I've done a few stories before, but this is mainly my first one, and definitely my first Lost fanfic. So I hope everyone likes it, and here are my only requests concerning reviewing: constructive criticism is fine, but please don't be mean. I'm really sensitive (I hate it, but I am), so I'll probably get really worked up if I see a review that's actually mean. Anyway, if you want to know anything else about me, feel free to read my profile. And here we go with the story!
Disclaimer: I don't own Lost. But I wish I owned Charlie. And Driveshaft.
Chapter One: Beginning
Charlie Pace scowled at the sand. He wasn't mad at it, of course; that would be pointless. Then again, his anger with the world was probably also pointless, since no one seemed to care.
What he hated was that no one knew him on the island. They knew he was a has-been rocker, but his music meant so much more to him than MTV ratings. They thought he was just a stuck-up junkie, but ever since his first time quitting, he hadn't started again, not once. And he wasn't stuck up. He was one of the most deep, committed, dedicated people on the island. His relationship with Claire, his steadfast guitar practicing, and his meaningful past all proved those things. But he was stereotyped as the junkie of the island, and he felt like that title would haunt him forever.
Things with Claire were, as usual, fluctuating. He missed the old times, what he considered the golden years, when they were such good friends. He had known even then that she, as a single mother, would be hard to win over in trust, but he had persisted, because there had always been something about her. He still tried hard to win her trust, but he knew he had crossed that line long ago. She kept giving him more chances, and she kept listening to what he had to say, which was more than he could say for most girls. Still, she didn't trust him anymore, and there were times she could really hurt him.
Unlike most has-beens, Charlie didn't miss the fame and fortune. And unlike most of the flight 815 survivors, he preferred the island life. Anything, at this point, was better than his old life. His young years were regrettable. He'd had a fair family, with a mother who had big dreams for her young boy, but like most fathers, his had sheltered him. He hadn't lived a full childhood, always feeling like he had been kept in the dark. His teen years had had a few ups, but mostly he was the misunderstood "punk" kid with the hot older brother. He'd never gone to college; he and his brother made their new lives with Driveshaft. The club days had been regrettable, and he hated to think about them. The early record days were fun, but soon after, he had gotten into the drugs. And those were the worst days.
Despite his tiring relationship with Claire and his bad reputation on the island, Charlie liked it. It was a nice break from reality. He didn't need money or even food, and finally, he didn't need a fix. Sometimes he felt like he did, but he knew he didn't.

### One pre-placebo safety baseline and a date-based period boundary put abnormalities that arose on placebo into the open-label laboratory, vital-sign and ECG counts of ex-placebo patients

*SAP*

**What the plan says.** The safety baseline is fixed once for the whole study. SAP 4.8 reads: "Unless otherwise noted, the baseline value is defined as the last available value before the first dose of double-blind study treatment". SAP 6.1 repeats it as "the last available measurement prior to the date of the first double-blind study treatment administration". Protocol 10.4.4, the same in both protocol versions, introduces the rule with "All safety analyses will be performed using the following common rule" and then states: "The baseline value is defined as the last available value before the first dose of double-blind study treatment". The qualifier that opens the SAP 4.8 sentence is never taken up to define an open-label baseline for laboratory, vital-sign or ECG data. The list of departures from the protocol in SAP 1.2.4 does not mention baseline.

Charlie was a good person, and he wasn't even an unhappy person, for the most part. In reality, his life was one simple word: "misunderstood."
Sunlots Apartment Complex
A knock sounded on the door, and Ellie groaned to hear it. She was in the middle of playing her guitar, and she didn't want to be disturbed. She was blowing all her waitressing money on the apartment she was renting. And the only reason she was renting the apartment was so that she could practice her guitar without being yelled at by DA's every five minutes. Dormitories on campus at Emory had strict policies against plugging an electric guitar into an amp and playing away. Not that that was what she did. Ellie played each note with detail, because music was the one language she could speak in. Others couldn't understand it, but it was the only language she could get her words out.
"Elle, could you get that?" shouted Allison from the shower. Allison was Ellie's older sister, the opposite of Ellie in every possible way, besides the fact that they had both gone to Emory University. No one understood why Ellie, the don't-give-a-care rebel from Atlanta, would go to any college, let alone a good one. Emory wasn't Ivy League, but it was respected in her city. She could get a handful of jobs from working there.
Then again, that was why Ellie did things. To spite others. Everyone had expected Ellie to give up after high school and start stealing to live, but instead she went to Emory and got a waitressing job. Everyone had expected Ellie to cut her sister off completely even though Allison was funding her Emory education, so Ellie split an apartment's rent with her.
"Okay," Ellie groaned, setting her guitar lightly aside. She hoped it wasn't anyone she knew, because in her opinion, she looked terrible. Her long, thin, straight red hair had been piled on top of her head with a few clips she had found lying around, and she was wearing a baggy NIRVANA T-shirt and sweatpants.
She sighed when she opened the door. It figured. It was her boyfriend, Jake.